Treasury Secretary Janet L. Yellen said on Wednesday that the private sector will need to shoulder much of the cost of greening the United States economy over the next decade and that the Biden administration is working on a new financial reporting framework to make the climate sector more appealing to investors.
Ms. Yellen, speaking at an Institute of International Finance event, called climate change an “existential risk to our future economy and way of life,” and said that she is working on a “whole of economy” approach to addressing it. The comments come as President Biden prepares to convene a virtual summit this week to show that the United States is ready to reassert itself as a global leader in combating climate change.
Ms. Yellen said that investor demand for green bonds and sustainable assets is on the rise but that climate-aligned investments continue to face obstacles from inconsistent disclosure requirements that make it difficult for investors to assess opportunities and risks. She said the Treasury Department is working with the Securities and Exchange Commission to create new climate-related disclosure requirements.
The Biden administration’s infrastructure and jobs plan that it proposed recently provides tax credits to encourage and direct investments in reducing carbon emissions, overhauling the transportation sector and retrofitting buildings. But Ms. Yellen said that government cannot meet the nation’s climate goals alone. She pointed to an estimate that suggests the United States needs more than $2.5 trillion in climate investments over the next 10 years to meet its emissions goals.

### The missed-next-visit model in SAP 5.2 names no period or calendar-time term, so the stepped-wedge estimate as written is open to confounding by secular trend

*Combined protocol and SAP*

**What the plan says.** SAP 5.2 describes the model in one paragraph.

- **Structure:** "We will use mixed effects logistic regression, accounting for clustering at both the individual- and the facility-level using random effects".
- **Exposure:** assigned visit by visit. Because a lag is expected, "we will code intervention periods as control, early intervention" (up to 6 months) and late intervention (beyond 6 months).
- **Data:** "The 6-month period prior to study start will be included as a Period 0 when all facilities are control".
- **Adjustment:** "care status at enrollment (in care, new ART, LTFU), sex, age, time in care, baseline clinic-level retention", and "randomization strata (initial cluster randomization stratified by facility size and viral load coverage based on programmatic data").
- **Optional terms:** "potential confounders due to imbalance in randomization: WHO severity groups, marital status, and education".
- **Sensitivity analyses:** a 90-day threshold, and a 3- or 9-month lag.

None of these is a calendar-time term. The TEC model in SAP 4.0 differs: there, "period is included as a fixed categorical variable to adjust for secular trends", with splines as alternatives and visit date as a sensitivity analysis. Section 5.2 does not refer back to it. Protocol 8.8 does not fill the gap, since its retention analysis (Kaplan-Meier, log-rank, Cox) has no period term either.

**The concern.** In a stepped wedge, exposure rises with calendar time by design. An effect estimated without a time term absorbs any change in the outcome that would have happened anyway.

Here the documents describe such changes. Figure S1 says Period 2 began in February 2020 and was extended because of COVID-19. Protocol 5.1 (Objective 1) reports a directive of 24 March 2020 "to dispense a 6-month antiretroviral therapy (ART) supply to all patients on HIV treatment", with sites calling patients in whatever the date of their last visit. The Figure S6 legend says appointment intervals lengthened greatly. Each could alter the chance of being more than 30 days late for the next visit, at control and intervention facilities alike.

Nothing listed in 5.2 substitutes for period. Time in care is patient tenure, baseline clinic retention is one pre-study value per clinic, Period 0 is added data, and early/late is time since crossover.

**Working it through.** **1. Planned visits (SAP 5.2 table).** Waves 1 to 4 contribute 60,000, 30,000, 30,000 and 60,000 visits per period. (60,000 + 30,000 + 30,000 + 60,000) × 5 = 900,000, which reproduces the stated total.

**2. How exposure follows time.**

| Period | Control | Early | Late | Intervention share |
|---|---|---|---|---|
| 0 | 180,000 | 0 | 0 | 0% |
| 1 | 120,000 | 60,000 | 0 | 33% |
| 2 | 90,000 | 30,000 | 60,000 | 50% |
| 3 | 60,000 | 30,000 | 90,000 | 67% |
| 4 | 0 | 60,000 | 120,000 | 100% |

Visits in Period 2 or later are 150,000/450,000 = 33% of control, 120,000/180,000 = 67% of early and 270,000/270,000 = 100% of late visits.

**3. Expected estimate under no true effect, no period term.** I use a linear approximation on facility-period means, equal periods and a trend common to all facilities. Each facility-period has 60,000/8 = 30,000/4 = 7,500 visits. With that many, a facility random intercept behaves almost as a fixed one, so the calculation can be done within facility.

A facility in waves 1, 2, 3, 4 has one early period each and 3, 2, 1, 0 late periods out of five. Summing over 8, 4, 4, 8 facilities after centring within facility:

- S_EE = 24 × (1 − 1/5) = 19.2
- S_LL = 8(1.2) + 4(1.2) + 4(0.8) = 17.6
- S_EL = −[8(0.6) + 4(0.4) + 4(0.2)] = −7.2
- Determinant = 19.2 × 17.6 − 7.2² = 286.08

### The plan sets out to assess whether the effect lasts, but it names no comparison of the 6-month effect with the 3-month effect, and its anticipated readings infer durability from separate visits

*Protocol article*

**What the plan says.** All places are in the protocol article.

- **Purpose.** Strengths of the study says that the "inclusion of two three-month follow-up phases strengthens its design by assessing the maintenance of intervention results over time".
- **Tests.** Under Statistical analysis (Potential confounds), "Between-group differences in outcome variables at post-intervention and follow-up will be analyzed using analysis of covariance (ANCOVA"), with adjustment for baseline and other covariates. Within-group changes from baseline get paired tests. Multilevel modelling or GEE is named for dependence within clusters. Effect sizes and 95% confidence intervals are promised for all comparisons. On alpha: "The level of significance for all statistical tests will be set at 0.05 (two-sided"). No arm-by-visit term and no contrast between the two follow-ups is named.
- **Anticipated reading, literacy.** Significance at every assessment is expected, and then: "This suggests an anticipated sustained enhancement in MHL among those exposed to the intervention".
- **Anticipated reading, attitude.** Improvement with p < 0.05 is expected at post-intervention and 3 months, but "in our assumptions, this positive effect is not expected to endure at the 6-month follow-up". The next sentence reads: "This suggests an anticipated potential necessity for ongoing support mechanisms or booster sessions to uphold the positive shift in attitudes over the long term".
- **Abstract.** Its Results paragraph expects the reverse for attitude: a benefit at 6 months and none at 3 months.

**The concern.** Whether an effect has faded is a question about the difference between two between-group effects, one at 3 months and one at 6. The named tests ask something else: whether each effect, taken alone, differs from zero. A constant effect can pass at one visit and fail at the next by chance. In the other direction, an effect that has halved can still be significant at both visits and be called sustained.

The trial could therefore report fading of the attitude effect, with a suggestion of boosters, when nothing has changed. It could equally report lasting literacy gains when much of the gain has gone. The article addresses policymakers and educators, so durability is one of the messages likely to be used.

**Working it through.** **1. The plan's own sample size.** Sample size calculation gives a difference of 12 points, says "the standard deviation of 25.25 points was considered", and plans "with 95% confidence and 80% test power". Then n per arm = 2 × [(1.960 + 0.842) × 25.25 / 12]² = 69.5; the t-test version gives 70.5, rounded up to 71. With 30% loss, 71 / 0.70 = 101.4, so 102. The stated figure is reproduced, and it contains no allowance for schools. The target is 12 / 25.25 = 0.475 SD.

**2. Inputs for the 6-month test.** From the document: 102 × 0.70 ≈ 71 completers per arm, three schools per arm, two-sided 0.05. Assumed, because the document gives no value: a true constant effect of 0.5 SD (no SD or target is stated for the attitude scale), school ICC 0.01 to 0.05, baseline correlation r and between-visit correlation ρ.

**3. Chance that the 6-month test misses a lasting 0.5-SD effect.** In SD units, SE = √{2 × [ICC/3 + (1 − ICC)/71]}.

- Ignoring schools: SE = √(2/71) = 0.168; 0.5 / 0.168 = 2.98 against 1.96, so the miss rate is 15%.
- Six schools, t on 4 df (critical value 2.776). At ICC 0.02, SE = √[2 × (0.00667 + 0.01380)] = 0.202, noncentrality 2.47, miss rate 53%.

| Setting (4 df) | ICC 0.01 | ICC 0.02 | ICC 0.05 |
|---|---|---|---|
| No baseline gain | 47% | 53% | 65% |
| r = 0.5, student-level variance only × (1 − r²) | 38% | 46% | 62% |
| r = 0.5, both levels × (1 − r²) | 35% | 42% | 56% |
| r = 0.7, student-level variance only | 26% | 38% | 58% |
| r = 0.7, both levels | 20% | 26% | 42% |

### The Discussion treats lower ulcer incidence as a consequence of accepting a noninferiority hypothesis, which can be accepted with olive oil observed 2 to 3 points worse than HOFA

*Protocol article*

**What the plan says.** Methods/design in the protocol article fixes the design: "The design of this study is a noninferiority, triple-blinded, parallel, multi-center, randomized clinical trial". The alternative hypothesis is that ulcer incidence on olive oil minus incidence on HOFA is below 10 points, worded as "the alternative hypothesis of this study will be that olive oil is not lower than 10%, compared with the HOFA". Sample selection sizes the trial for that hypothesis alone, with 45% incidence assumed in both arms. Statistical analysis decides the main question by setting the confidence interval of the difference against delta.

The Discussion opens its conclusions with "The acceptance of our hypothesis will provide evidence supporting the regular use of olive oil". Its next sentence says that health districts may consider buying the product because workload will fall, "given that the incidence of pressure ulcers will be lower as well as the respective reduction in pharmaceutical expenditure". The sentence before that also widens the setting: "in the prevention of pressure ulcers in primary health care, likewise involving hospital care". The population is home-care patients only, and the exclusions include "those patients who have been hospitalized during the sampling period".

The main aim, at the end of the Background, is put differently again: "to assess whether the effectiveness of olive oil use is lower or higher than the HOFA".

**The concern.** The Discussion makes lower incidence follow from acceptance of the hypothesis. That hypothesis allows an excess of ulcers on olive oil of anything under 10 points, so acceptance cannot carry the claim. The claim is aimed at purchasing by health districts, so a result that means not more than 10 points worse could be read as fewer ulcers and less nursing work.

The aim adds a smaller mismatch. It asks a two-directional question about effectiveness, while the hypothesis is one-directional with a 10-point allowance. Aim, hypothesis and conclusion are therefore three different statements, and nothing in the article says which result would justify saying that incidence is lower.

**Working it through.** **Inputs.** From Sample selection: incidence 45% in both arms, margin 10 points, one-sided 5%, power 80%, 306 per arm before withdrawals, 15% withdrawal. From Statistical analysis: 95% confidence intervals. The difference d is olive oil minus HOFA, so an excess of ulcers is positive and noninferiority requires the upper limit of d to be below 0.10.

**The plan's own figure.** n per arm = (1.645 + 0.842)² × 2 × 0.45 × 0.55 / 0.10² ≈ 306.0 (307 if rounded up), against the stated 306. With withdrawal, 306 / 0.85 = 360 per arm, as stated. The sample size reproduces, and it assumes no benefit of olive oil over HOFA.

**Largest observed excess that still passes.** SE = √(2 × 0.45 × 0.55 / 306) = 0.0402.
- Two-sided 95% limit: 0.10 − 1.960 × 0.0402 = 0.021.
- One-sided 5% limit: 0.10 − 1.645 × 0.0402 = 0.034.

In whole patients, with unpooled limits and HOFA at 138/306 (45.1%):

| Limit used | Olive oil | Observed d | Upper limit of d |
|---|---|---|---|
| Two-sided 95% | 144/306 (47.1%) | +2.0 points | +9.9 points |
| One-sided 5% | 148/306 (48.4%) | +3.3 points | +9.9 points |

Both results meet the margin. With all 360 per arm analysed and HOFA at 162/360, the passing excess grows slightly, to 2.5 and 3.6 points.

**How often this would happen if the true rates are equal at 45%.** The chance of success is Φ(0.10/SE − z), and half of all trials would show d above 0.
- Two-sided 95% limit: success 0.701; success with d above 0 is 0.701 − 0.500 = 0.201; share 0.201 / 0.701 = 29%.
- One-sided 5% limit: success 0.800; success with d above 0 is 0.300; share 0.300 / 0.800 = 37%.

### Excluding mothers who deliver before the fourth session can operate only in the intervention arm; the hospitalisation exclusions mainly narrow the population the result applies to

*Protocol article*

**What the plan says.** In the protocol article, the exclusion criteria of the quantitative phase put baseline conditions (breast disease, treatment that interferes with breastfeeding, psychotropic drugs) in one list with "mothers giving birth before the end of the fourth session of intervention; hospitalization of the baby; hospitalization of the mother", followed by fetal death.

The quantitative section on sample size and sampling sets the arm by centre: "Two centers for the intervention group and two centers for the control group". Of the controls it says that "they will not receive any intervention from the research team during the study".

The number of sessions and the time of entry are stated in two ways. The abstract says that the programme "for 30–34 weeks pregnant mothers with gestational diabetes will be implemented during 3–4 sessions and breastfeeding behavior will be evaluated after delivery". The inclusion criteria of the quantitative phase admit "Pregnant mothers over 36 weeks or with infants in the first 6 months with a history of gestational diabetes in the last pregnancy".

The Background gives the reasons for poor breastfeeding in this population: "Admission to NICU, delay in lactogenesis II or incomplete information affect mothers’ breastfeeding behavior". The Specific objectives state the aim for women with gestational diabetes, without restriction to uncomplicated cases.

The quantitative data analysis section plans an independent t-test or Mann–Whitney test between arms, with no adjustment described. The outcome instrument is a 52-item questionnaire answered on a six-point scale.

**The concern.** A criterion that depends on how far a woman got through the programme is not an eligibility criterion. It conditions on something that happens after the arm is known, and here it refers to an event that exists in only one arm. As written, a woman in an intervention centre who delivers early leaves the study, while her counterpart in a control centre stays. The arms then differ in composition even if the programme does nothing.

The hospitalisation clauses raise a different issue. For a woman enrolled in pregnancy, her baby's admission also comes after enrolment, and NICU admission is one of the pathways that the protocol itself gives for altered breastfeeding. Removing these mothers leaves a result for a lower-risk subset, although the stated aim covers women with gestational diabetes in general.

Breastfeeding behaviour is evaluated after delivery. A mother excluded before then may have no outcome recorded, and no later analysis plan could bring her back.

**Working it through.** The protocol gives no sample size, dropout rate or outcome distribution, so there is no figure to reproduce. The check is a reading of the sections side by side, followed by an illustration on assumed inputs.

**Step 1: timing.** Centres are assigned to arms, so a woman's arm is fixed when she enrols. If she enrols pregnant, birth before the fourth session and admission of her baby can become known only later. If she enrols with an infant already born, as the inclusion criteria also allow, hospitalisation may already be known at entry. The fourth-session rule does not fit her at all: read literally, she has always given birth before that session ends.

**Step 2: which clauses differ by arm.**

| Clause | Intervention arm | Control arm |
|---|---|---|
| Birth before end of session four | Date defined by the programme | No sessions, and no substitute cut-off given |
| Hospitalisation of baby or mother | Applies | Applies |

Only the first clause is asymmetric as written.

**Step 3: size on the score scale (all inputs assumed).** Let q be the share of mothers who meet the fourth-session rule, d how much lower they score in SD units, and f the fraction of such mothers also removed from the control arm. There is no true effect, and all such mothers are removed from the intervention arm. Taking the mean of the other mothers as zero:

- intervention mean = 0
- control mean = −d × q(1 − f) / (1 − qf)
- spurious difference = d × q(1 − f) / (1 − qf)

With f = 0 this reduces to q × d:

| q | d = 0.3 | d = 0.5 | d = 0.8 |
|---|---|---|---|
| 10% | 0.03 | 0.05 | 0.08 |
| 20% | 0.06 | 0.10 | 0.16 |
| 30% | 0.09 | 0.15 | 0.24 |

“Private capital will need to fill most of that gap,” Ms. Yellen said.
This week, Ms. Yellen announced the creation of a climate “hub” within the Treasury Department and appointed a senior official, John E. Morton, to oversee its work.
In her speech on Wednesday, she noted that the United States is taking a dramatically different approach to climate change under Mr. Biden than it did under former President Donald J. Trump.
“After sitting on the sidelines for four years, the U.S. government is fully committed to rejoin the fight against climate change,” Ms. Yellen said.
Lina Khan, a Democratic nominee to the Federal Trade Commission, outlined strong concerns over competition in the tech industry during her confirmation hearing on Wednesday.
Ms. Khan, a law professor and a former staffer at the F.T.C. who President Biden nominated to the agency in March, warned of the cascading power of tech companies that has allowed them to easily expand their reach across markets.
At the Senate Commerce committee hearing, Ms. Khan, 32, said she was “seeing whole range of potential risks. One that comes up across board is that the ability to dominate one market gives companies, in some instances, the ability to expand into adjacent markets.”